What is business email compromise (BEC)?

Business email compromise (BEC) is an email-based social engineering attack that aims to defraud its victims. BEC attack campaigns often bypass traditional email filters.

Learning Objectives

After reading this article you will be able to:

  • Define business email compromise (BEC)
  • List some of the common features of BEC emails
  • Describe methods for stopping BEC campaigns

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What is business email compromise (BEC)?

Business email compromise (BEC) is a type of social engineering attack that takes place over email. In a BEC attack, an attacker falsifies an email message to trick the victim into performing some action — most often, transferring money to an account or location the attacker controls. BEC attacks differ from other types of email-based attacks in a couple of key areas:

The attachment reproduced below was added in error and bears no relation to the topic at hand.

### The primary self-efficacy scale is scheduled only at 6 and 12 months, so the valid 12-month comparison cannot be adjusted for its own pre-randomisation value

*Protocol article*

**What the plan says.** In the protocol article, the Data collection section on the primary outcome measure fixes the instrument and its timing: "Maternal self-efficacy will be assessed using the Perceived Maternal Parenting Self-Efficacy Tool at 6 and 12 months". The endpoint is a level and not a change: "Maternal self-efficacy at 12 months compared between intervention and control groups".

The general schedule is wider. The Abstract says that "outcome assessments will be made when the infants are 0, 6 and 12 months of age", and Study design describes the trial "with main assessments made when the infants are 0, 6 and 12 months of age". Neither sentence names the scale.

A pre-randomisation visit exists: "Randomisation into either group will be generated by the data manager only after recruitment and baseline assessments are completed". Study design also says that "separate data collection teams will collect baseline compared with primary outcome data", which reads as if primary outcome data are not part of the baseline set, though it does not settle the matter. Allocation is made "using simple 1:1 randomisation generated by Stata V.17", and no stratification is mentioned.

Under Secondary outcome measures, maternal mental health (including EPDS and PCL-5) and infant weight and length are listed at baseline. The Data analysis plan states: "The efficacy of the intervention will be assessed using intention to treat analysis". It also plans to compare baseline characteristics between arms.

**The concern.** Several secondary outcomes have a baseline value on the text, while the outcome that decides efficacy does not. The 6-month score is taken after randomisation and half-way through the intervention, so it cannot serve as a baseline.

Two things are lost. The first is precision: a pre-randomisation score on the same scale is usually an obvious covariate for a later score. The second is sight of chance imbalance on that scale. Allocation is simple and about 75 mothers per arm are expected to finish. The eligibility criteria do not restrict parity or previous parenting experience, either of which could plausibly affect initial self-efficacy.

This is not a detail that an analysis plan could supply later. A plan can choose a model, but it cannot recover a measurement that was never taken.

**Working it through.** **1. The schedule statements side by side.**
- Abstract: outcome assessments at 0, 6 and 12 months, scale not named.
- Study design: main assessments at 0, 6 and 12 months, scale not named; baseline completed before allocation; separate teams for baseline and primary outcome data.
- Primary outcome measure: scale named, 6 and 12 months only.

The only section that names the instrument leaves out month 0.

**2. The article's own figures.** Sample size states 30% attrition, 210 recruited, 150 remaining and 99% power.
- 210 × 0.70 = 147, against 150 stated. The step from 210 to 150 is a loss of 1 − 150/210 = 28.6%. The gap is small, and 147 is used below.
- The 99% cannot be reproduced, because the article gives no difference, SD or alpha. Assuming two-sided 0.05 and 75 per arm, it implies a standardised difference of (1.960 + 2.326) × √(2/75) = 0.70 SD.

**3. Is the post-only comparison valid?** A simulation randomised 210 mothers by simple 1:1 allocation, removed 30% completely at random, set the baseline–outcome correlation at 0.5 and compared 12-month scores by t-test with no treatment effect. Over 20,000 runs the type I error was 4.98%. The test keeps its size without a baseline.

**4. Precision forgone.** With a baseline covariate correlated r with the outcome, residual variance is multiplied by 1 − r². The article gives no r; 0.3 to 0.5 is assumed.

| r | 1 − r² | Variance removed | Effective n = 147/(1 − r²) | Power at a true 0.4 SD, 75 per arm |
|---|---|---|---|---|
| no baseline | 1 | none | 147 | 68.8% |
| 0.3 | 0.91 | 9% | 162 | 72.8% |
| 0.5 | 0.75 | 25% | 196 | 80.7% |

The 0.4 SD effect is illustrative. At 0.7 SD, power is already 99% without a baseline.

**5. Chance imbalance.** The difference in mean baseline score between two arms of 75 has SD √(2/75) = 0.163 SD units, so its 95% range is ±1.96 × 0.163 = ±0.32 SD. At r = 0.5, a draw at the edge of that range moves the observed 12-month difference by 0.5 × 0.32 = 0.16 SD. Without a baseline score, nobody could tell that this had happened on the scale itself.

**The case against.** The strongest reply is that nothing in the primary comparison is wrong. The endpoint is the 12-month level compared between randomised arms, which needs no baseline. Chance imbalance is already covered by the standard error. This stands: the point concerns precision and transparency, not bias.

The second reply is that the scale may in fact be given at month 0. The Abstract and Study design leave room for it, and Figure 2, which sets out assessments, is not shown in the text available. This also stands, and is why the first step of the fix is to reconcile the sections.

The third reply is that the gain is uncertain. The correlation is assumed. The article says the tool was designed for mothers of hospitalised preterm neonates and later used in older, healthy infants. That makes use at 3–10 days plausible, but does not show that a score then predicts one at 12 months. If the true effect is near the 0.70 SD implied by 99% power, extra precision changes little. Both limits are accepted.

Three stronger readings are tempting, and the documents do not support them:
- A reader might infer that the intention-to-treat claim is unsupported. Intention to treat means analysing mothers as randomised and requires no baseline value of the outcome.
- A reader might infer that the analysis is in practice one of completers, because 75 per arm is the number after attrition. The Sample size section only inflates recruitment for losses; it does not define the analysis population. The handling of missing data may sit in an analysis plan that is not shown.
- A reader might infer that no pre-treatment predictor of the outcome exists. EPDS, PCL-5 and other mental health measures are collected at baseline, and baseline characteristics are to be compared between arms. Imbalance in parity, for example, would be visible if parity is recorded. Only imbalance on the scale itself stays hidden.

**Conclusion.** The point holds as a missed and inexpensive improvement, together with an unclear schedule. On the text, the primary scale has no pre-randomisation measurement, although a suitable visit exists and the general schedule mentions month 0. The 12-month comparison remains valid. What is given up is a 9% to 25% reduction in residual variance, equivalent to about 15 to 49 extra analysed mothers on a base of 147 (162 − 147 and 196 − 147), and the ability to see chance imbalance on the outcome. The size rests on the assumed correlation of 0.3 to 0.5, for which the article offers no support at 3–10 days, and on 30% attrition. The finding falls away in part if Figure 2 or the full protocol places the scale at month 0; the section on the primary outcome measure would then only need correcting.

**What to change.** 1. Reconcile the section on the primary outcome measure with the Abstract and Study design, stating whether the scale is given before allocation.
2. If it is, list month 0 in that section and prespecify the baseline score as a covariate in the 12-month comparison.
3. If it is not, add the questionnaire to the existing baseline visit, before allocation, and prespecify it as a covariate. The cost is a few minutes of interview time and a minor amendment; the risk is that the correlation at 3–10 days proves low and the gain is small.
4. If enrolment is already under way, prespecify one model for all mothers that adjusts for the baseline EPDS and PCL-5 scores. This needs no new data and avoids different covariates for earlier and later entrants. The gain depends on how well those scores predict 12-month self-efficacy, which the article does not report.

1. They do not contain malware, malicious links, or email attachments
  2. They target specific individuals within organizations
  3. They are personalized to the intended victim and often involve advance research of the organization in question

BEC attacks are particularly dangerous because they do not contain malware, malicious links, dangerous email attachments, or other elements an email security filter might identify. Emails used in a BEC attack typically contain nothing but text, which helps attackers camouflage them within normal email traffic.